Matching Items (4)

Vida Sin Agua: Vanishing Water in the Valley of the Sun

Description

The Colorado River is the lifeblood for seven Basin States including Colorado, Utah, Wyoming, New Mexico, Arizona, California and Nevada. This water source aided westward expansion and allowed the arid

The Colorado River is the lifeblood for seven Basin States including Colorado, Utah, Wyoming, New Mexico, Arizona, California and Nevada. This water source aided westward expansion and allowed the arid Southwest to grow. Today, the river is over-allocated resulting in reduced flows. This could lead to water challenges in Arizona and the other Basin states. This river is the single largest entity from which Arizona receives water. Despite this, Arizona is still better situated for water cutbacks than other states like California. Arizona has more than nine million acre-feet of banked underground water and access to other water sources including the Salt and Verde rivers. Government officials are making decisions now that will affect water usage in Arizona for decades and generations to come. Digital media, such as iPad magazines are a good way to reach this technologically savvy generation and engage them concerning important issues. Designing for digital platforms presents unique opportunities. This platform requires solid content and visually appealing design to attract a Millennial audience born between the years 1981 and 1996, according to Pew Research Center. Digital magazines currently present a small segment of the media market, however this segment is growing exponentially. A study by Pew Research Center reports that this slice of the population is interested in consuming the news and emerging technologies such as digital magazines. These are good ways to reach and interest a digitally engaged readership. Reaching this age group is important because the Millennial generation will need to determine the future of the Colorado River and water use in Arizona. To ensure the future of water in the West, this generation needs to "learn about the reality of our water supply, what our real water challenges are and then get engaged and have a voice in what we do about our water planning for the future" (Porter, 2015). DISCLAIMER: The digital magazine was created in InDesign with interactive PDFs, which are best viewed on tablets. Screenshots of the magazine are included to demonstrate the magazine.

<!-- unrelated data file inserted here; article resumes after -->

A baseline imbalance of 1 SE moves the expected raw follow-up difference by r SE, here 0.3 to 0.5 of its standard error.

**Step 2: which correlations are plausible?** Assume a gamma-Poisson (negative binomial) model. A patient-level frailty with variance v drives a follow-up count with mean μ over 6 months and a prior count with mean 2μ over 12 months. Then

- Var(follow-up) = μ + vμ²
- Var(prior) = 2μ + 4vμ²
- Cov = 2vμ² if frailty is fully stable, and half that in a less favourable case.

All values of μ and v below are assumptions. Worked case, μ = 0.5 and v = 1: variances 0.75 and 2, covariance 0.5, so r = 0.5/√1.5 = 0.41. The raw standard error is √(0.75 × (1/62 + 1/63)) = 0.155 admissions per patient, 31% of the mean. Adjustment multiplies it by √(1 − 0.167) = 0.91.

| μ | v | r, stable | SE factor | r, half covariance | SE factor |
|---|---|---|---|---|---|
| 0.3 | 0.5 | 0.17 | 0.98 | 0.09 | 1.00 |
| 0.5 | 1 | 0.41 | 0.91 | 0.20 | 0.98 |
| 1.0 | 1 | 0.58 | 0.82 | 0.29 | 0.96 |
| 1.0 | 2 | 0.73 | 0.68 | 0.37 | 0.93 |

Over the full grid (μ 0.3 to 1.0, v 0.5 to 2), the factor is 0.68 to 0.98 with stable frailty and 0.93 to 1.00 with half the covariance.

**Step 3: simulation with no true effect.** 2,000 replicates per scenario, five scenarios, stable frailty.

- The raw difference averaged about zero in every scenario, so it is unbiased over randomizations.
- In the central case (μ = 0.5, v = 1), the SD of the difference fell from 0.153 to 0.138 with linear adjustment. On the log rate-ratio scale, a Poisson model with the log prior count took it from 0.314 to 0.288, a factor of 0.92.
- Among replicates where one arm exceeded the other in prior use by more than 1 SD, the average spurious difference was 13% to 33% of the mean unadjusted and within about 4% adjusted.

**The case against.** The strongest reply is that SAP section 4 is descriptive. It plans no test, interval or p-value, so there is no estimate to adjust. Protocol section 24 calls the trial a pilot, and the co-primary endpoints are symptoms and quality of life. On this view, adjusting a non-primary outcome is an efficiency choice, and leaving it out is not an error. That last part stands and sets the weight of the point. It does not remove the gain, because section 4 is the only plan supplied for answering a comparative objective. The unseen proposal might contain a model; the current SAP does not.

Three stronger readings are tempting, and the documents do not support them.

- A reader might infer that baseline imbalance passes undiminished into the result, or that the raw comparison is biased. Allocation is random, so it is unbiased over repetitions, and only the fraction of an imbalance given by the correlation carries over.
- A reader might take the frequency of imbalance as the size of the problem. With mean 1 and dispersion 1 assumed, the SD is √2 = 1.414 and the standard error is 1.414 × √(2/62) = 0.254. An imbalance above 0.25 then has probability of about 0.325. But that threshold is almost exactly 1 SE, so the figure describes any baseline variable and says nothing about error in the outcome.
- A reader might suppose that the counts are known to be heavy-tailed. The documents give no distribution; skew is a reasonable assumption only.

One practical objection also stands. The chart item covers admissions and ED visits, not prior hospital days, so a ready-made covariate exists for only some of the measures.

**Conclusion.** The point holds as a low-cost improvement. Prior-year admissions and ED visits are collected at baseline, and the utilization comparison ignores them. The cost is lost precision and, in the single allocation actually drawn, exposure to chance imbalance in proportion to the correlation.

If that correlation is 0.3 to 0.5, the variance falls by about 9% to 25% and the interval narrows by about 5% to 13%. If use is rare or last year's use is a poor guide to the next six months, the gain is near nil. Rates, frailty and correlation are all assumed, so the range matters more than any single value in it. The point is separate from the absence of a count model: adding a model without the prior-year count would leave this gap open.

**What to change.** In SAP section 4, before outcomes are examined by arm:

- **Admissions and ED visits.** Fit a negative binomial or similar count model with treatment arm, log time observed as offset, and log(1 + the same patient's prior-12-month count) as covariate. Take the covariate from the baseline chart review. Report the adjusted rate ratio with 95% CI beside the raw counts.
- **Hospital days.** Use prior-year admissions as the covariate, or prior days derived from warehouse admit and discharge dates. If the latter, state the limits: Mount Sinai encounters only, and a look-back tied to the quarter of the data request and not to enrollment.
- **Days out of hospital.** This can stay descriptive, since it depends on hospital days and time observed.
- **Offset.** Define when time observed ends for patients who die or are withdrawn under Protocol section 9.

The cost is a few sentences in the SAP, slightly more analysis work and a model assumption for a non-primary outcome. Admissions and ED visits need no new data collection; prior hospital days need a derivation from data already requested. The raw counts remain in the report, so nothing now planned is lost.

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Created

Date Created
  • 2016-05

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Climate resilience and vulnerability of the Salt River Project reservoir system, present and future

Description

Water resource systems have provided vital support to transformative growth in the Southwest United States; and for more than a century the Salt River Project (SRP) has served as a

Water resource systems have provided vital support to transformative growth in the Southwest United States; and for more than a century the Salt River Project (SRP) has served as a model of success among multipurpose federal reclamation projects, currently delivering approximately 40% of water demand in the metropolitan Phoenix area. Drought concerns have sensitized water management to risks posed by natural variability and forthcoming climate change.